Mark Badger's art is not for all tastes, and even I find myself going between loving and hating his work in stuff like Batman: Run, Riddler, Run (a comic I must review, as it has some of the best-written Riddler ever), but man, he's such a perfect choice to handle both Mad Hatters. There's something so angular and deranged about his work that fits Jervis and Not-Jervis alike. That said, hello there, half a page of blank space! You'd think that making entries like this should clue DC writers to the fact that these characters seriously need more history, both in backstory and to be used in new ones. As it is, while I love the Hatters, there's little here to justify why they get their own entry aside from an excuse for Mark Badger art.
While I've gone on record as being not impressed by Man-Bat as a character, I don't think that ol' Kirk has ever looked better than he did here, in this dizzying portrait by Michael Golden. And here, again, it a whole ton of blank space, but unlike Hatter, Mat-Bat actually HAS lots more history than what's being written here! Did Waid just not care to fill in the stuff about Francine's days as a vampire Woman-Bat in Vegas, or Kirk's short-lived stints as a hero battling the likes of the Ten-Eyed-Man? Hmmmm... well, perhaps that explains itself.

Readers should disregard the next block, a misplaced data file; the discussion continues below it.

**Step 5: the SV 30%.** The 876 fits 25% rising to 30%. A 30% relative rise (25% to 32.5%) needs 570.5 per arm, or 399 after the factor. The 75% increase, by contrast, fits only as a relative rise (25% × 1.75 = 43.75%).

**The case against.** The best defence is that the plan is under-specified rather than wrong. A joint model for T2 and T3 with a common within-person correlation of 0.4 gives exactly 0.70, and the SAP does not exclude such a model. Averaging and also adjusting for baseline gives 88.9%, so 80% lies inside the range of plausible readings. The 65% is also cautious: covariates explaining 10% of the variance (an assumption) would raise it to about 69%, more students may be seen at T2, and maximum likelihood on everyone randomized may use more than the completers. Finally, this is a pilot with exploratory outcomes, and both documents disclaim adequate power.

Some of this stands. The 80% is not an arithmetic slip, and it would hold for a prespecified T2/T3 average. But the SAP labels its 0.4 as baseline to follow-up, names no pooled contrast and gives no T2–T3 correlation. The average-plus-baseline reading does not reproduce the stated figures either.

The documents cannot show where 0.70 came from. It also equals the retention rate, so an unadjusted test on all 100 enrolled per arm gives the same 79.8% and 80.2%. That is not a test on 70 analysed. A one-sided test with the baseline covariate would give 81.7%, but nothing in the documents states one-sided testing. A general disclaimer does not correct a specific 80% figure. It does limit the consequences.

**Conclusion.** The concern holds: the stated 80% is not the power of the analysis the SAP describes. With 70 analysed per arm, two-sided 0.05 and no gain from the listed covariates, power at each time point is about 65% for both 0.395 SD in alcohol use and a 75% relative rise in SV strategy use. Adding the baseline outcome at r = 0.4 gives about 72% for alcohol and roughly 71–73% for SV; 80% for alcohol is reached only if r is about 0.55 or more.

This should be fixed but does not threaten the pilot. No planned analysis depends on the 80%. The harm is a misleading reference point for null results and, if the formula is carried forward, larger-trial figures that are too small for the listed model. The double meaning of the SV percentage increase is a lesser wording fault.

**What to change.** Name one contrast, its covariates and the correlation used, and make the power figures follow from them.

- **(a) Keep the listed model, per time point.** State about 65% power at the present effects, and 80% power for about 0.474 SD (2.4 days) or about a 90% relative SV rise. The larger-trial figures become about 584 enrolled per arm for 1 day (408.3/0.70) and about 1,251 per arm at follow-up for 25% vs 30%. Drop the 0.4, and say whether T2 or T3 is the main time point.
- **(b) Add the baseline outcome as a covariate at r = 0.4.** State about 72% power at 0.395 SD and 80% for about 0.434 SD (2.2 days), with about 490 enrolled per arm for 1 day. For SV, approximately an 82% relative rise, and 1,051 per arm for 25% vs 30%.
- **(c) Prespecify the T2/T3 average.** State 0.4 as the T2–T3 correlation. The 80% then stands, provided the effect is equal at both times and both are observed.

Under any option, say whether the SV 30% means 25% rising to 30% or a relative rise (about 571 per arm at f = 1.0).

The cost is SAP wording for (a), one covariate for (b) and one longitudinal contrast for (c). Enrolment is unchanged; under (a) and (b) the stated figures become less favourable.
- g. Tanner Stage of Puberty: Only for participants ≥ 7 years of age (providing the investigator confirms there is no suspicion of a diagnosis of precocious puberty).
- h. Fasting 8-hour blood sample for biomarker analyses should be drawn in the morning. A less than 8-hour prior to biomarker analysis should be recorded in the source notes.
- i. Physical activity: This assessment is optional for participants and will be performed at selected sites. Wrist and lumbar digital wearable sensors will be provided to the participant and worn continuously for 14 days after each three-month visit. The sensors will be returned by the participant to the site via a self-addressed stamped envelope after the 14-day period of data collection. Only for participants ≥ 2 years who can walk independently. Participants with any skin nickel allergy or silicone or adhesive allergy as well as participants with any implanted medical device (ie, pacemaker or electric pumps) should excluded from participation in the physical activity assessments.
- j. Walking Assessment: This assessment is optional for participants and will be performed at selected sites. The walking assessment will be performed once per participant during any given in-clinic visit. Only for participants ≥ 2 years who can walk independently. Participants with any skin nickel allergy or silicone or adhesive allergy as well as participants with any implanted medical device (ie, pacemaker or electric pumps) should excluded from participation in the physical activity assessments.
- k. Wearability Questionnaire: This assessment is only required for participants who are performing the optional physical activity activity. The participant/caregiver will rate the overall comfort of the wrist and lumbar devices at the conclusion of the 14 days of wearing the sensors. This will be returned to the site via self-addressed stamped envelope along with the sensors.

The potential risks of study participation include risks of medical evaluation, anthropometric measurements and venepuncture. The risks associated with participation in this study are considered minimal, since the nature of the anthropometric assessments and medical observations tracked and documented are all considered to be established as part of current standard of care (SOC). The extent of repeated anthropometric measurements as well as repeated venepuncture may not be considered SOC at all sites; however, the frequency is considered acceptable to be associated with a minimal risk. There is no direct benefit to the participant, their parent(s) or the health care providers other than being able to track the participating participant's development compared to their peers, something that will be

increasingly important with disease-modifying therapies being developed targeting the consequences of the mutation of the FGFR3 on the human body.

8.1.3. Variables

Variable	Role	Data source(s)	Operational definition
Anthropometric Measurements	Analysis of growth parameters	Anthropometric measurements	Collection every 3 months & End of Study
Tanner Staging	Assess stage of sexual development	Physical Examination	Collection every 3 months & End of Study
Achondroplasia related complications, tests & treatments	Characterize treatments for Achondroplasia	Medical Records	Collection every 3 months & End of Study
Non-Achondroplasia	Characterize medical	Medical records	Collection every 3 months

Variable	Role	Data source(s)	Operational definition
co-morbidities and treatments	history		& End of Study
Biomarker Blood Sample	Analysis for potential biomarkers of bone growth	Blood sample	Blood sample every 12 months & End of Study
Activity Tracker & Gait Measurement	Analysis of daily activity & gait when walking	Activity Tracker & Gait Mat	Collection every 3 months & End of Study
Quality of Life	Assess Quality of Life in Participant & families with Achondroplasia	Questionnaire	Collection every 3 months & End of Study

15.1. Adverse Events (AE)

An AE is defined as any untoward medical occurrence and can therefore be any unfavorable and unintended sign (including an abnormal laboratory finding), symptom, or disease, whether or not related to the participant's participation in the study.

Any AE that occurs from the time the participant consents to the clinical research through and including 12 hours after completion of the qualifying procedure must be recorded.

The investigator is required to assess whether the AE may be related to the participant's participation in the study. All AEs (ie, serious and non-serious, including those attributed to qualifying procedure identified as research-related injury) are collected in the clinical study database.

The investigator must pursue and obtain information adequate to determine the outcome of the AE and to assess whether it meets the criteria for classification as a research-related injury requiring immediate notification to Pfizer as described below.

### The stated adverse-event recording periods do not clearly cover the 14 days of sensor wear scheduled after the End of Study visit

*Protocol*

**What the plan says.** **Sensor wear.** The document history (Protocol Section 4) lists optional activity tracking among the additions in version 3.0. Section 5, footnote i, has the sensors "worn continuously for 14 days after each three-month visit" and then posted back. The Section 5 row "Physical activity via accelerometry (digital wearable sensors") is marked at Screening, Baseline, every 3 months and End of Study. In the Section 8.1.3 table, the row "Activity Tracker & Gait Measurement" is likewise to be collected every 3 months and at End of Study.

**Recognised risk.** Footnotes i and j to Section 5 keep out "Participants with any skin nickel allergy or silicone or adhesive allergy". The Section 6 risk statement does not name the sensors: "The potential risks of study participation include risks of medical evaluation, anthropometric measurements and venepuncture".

Maybe they'd already decided that Man-Bat in Post-Crisis DCU never became a hero who retained his Kirk Langstrom mentality or something, and just kept his story as essentially being about a flying werewolf. Perhaps they wanted to make the character seem more imposing, but I'm sorry, it's frickin' Man-Bat: no amount of grimness will make me take him seriously with those silly giant ears.
Oh, and yeah: SKREE!
So apparently Maxie Zeus, in addition to being able to zap his own logic, is also "charis-matic," which I take to mean that he's a machine that generates charm. While you foolish mortals might suspect that "charis-matic" is merely a typo, that is only because you don't have the divine understanding of the gods and I am getting tired again. I wish that I had more to say about Maxie, but again, there's nothing TO say. Hell, even his bio here is mostly padded by scene-setting! Who cares? Not I! He's Maxie. He's delightful. That's it, really.
Notice that we still haven't gotten any new stories about Mr. Freeze since his 1986-era Who's Who entry. Hell, his only major appearance was in Animal Man, where he was in comic book limbo, lamenting that he's already been forgotten. It couldn't have been long after this profile that he was brought back and ingloriously killed off by the Joker in Robin II: The Joker's Wild, which was apparently so inconsequential that I can find no scans of that scene. Damn. Why were they still treating him like a thing when he wasn't yet? Not helping matters is the fact that he looks like Mr. Clean's evil twin.